Conservation field work – protecting special places – is often long hours and often full of surprises. Some days more than others…
Fire in the Cariboo
Spring 1997: We had made our way up through the Gang Ranch on the long dirt road that eventually crosses the Chilcotin River at Farwell Canyon Bridge. The road then continues through grasslands, through ranch country, to meet the highway that runs from Williams Lake west to Nimpo Lake and then over the mountains to Bella Coola, many hour’s drive away. Where it joins the highway is the Riskie Creek Store and, in the 1990’s, the only public telephone for miles around. There is a forest service campsite just west of the store, on a small lake, and we decided to set up our camp there for the night.
After a camp dinner, Nichola needed to phone home – we’d been out of contact for several days. The third human member of our team was dead tired and had already gone to her tent for the night, so we left her sleeping and drove back to Risky Creek. The fourth member of our team, Gerry Lee my German Shepherd dog, of course came with us.
As Nichola was talking on the pay phone, I was sitting in the truck and noticed a glow on the horizon. It was not sunset, and it was getting brighter. Nichola finished her call and returned to the truck. We agreed that we were seeing a fire of some kind in the distance and that we should check it out – so we raced west toward the growing light. About 8 kilometers down the road, we found it. It was a barn and it was fully involved. There was a ranch house next to the barn, but it was still not on fire. We were surprised to see a telephone booth at the junction a couple of hundred meters down the road, so we raced to it and Nichola phoned the forest service. As this was not a forest fire they could not attend, but they did promise to dispatch the nearest volunteer fire department. That was the Toosey First Nation about 20 kilometers to the east.
With that call made we raced back to the ranch compound, parked the truck a safe distance from the burning barn and ran toward the fire to see what could be done. At that moment there was an explosion (a propane tank). In the flare of light of the explosion we saw the rancher and his wife throwing buckets of water on the side of their house. The animals were safe, but there were more propane tanks nearby. It was hot and it was dangerous. We joined the bucket brigade. There were now four of us – not enough – but we knew the neighbours were coming. Soon there were six of us, then we were eight, then around a dozen. A human chain, passing buckets of water from the farm pond to the rancher at the fire, then passing the empty buckets back to the pond. The system was worked, and it was saving the house. The buckets were enough to keep the side closest to the fire steaming but relatively cool. During our bucket brigade, two more propane tanks went off, so we kept up the pace, pouring as much water as could.
That’s when we noticed something else. We had been so focused on the buckets that we hadn’t really noticed that something was changing. Perhaps the smoke had dulled our sense of smell. The “water” was getting “thicker”, and it was “smelling”. We noticed that the house was being covered with a black skin – the residue when the fluid steamed off.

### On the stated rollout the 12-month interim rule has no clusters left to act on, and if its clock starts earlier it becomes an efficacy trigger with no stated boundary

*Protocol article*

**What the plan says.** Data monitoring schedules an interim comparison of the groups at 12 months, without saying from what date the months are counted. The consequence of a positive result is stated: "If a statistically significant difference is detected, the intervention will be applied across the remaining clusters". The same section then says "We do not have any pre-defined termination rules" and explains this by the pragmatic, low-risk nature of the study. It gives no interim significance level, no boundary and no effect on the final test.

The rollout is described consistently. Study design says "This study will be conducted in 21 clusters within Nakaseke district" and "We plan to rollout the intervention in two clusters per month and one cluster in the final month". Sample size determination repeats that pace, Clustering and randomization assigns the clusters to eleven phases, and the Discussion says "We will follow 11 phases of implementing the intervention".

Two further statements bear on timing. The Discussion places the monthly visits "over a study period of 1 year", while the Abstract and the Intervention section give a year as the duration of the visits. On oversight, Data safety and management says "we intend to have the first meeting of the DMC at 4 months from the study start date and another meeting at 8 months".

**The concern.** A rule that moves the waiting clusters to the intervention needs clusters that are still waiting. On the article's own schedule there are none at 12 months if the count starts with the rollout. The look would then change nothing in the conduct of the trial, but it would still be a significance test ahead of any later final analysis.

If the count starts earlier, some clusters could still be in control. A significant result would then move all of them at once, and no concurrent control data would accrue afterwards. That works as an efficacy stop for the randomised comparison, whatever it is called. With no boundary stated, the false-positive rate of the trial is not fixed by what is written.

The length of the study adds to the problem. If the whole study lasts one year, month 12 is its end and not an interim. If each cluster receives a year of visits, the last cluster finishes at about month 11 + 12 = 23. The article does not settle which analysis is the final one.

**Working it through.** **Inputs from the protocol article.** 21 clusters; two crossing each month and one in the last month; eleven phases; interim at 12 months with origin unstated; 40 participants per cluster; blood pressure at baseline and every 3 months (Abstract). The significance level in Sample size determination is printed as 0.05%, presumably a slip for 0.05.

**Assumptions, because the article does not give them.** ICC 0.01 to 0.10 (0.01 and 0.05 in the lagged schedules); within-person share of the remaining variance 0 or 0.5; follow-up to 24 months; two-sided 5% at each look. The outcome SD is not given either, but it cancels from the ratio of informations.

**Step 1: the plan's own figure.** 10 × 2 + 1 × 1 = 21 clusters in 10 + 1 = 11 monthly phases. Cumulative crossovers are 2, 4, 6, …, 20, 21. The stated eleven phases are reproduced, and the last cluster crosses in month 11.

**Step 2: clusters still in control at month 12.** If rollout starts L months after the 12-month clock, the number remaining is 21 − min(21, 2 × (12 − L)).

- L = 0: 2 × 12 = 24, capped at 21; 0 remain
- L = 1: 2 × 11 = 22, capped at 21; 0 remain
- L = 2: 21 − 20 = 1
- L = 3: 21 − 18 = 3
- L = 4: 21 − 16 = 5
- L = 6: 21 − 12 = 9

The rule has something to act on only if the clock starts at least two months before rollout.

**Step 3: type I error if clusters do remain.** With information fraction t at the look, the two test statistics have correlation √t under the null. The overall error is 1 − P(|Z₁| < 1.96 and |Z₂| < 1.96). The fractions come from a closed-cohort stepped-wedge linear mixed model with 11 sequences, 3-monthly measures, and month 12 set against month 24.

At about this time the fire truck arrived. It had a crew of two who joined the effort. Like all the neighbours who had joined to help, the firefighters were not compelled to be there – the fire was a long distance from their community – they came because they were neighbours. Soon the barn was a pile of ash.
It was only then that the exhausted crew stopped moving buckets and I realized that Nichola was at the beginning of the chain. She was the one filling the buckets but to do so she had followed the receding water into the pond and was standing up to her knees in the water and mud. But the pond, it turned out, was not a water pond at all, but the runoff pond from the barn. In other words, it was mostly manure. No wonder the buckets had started to smell. No wonder the house was now coated in a black layer of something rather foul.
Nichola climbed out of the hole and walked toward me. I knew we were in trouble. The rancher’s wife offered a shower, but they were exhausted and still struggling to come to terms with their loss, Nichola thanked her but declined. As there was no longer any reason for us to stay at the fire, we headed for the truck to go back to the campsite – but, therein lay the trouble. What were we going to do with my poor co-worker who now stank like a sewer pit?
I got half a dozen garbage bags from the back of the truck and covered the passenger seat with two, then wrapped Nichola in the others. Opened all the windows and headed back to camp. It must have been around 2am when we got there. Nichola went into the lake and washed herself and her clothes then went off to her tent. Gerry Lee and I settled in for a few hours’ sleep in the back of the truck.
The next morning the conversation went something like this:
Me to crew member number three: “Did you sleep well?”
Number three: “Yes. I didn’t hear you two get back. ”
Me: “Did you hear the fire truck?”
Number three: “No. What fire truck? ”
Me: “The one that went by with its siren screaming.”
Number three: “No. I guess I slept right through it. Why, did it disturb you? ”
About that time Nichola joined us at the camp table and we began to tell the story.